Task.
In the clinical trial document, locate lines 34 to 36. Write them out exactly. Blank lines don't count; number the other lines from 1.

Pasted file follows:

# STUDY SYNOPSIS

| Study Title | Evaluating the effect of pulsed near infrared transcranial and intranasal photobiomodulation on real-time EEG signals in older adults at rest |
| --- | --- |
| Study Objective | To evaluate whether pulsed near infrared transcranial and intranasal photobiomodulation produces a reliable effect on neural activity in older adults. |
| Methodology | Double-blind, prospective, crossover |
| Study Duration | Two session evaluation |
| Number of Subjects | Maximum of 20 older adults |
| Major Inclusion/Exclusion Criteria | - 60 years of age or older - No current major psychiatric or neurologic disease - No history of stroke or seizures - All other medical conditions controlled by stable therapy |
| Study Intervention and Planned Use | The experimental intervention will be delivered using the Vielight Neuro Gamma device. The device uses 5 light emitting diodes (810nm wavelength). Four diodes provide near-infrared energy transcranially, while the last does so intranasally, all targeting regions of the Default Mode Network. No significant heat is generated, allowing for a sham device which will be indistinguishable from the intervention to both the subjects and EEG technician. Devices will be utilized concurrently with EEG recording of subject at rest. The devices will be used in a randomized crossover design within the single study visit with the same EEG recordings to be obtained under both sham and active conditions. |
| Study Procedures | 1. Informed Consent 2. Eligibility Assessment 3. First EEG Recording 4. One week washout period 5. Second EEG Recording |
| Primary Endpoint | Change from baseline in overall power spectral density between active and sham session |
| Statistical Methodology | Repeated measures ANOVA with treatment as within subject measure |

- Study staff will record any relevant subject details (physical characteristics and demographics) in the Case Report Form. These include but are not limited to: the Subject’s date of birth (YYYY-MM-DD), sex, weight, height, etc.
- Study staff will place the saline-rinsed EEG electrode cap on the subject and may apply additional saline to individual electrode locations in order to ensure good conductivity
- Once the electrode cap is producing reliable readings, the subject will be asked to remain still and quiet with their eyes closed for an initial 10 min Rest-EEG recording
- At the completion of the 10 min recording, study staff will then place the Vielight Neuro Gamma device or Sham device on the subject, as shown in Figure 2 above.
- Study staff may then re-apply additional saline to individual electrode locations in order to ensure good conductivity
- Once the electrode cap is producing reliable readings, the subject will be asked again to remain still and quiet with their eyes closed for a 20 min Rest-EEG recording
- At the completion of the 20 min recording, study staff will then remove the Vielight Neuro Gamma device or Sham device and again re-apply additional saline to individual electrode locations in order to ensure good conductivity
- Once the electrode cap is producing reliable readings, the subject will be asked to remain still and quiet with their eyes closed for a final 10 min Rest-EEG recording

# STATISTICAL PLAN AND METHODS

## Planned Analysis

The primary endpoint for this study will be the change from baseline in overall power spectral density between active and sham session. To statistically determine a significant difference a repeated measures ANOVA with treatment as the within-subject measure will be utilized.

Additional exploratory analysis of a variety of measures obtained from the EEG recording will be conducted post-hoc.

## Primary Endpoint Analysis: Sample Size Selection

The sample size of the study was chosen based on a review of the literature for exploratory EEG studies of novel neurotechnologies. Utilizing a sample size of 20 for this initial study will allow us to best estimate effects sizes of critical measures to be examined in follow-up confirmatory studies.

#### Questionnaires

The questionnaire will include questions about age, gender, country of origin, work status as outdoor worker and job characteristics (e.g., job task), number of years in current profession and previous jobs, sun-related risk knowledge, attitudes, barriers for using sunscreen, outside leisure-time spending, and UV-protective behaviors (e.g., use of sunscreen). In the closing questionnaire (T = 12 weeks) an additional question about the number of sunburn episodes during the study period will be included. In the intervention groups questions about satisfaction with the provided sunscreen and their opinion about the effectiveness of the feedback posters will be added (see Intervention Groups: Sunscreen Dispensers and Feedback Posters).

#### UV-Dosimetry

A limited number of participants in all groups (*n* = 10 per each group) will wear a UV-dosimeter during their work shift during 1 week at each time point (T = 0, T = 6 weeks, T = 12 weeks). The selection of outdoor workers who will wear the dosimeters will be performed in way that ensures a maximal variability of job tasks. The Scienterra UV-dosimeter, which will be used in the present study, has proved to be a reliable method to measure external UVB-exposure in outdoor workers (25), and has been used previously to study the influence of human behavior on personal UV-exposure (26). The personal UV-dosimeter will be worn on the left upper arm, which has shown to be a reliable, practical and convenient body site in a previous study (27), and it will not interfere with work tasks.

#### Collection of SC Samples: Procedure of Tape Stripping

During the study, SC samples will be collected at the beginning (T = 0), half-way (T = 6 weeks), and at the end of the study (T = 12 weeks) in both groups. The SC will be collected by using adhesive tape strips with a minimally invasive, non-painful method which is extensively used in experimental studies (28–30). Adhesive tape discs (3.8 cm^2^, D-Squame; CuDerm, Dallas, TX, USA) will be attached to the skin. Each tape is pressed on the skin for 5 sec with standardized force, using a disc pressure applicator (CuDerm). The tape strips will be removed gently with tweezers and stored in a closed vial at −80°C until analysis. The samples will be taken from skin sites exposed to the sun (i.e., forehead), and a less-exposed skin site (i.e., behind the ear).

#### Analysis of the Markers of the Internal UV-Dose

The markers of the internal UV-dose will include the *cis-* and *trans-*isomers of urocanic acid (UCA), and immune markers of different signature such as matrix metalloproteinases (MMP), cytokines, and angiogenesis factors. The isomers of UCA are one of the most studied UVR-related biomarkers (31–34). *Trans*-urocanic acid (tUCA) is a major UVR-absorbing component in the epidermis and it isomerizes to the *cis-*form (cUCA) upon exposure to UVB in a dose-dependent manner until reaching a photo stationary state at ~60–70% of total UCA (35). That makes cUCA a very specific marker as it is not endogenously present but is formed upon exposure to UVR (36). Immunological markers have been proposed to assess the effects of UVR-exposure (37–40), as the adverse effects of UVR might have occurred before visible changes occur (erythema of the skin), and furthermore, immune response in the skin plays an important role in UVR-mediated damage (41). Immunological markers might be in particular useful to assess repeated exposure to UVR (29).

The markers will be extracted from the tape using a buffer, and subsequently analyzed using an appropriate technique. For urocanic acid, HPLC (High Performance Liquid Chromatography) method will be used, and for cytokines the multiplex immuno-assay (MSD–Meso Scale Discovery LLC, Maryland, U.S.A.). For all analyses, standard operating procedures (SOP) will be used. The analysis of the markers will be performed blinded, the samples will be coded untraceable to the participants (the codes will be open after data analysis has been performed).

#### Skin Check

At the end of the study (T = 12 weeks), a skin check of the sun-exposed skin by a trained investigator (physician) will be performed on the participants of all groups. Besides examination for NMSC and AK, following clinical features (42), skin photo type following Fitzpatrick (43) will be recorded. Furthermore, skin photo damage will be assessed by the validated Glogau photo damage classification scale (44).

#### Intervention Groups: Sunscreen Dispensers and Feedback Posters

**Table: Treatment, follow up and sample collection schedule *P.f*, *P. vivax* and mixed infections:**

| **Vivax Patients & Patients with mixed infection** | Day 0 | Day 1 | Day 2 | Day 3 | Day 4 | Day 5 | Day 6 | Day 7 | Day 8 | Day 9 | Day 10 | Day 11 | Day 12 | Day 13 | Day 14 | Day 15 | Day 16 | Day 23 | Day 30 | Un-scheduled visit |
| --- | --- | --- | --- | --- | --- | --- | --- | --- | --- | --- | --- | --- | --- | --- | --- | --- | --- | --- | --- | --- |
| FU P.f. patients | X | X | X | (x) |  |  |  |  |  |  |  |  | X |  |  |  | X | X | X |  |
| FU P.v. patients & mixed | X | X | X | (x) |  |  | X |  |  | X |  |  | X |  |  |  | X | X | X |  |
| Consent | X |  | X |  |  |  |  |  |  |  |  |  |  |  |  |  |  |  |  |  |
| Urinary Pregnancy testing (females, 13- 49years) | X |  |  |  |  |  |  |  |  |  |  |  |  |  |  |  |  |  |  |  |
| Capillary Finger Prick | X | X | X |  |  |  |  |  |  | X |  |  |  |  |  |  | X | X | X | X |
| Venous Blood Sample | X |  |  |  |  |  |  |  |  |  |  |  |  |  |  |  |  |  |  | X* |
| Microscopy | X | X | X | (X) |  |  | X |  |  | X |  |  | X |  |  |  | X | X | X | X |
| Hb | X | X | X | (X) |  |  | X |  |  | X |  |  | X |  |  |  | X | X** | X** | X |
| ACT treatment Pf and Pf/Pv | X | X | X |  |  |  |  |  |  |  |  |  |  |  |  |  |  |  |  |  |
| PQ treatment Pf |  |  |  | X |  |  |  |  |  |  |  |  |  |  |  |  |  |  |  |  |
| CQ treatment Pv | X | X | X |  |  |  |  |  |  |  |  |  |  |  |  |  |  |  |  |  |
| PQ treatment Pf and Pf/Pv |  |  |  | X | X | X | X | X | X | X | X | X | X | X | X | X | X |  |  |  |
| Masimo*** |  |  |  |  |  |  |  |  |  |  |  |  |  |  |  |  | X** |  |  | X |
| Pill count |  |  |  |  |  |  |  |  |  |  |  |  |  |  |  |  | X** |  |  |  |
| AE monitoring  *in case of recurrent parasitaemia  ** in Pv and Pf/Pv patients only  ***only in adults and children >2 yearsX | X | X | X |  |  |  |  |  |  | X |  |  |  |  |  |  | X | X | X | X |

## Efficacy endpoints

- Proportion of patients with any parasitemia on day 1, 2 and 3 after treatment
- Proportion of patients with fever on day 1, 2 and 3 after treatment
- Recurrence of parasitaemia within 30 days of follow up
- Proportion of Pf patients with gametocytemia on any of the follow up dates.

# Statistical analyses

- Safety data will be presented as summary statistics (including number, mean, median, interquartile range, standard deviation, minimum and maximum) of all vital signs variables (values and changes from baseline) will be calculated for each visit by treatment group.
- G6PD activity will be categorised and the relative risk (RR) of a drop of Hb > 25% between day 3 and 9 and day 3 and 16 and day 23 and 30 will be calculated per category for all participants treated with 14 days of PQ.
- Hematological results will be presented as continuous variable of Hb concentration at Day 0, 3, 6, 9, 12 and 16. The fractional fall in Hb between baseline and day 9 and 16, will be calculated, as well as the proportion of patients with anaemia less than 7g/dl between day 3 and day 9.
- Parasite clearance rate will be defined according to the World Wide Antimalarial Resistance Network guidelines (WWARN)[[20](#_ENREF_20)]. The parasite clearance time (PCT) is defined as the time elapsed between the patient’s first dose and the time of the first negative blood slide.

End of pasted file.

The markers of the internal UV-dose will include the *cis-* and *trans-*isomers of urocanic acid (UCA), and immune markers of different signature such as matrix metalloproteinases (MMP), cytokines, and angiogenesis factors. The isomers of UCA are one of the most studied UVR-related biomarkers (31–34). *Trans*-urocanic acid (tUCA) is a major UVR-absorbing component in the epidermis and it isomerizes to the *cis-*form (cUCA) upon exposure to UVB in a dose-dependent manner until reaching a photo stationary state at ~60–70% of total UCA (35). That makes cUCA a very specific marker as it is not endogenously present but is formed upon exposure to UVR (36). Immunological markers have been proposed to assess the effects of UVR-exposure (37–40), as the adverse effects of UVR might have occurred before visible changes occur (erythema of the skin), and furthermore, immune response in the skin plays an important role in UVR-mediated damage (41). Immunological markers might be in particular useful to assess repeated exposure to UVR (29).

The markers will be extracted from the tape using a buffer, and subsequently analyzed using an appropriate technique. For urocanic acid, HPLC (High Performance Liquid Chromatography) method will be used, and for cytokines the multiplex immuno-assay (MSD–Meso Scale Discovery LLC, Maryland, U.S.A.). For all analyses, standard operating procedures (SOP) will be used. The analysis of the markers will be performed blinded, the samples will be coded untraceable to the participants (the codes will be open after data analysis has been performed).

#### Skin Check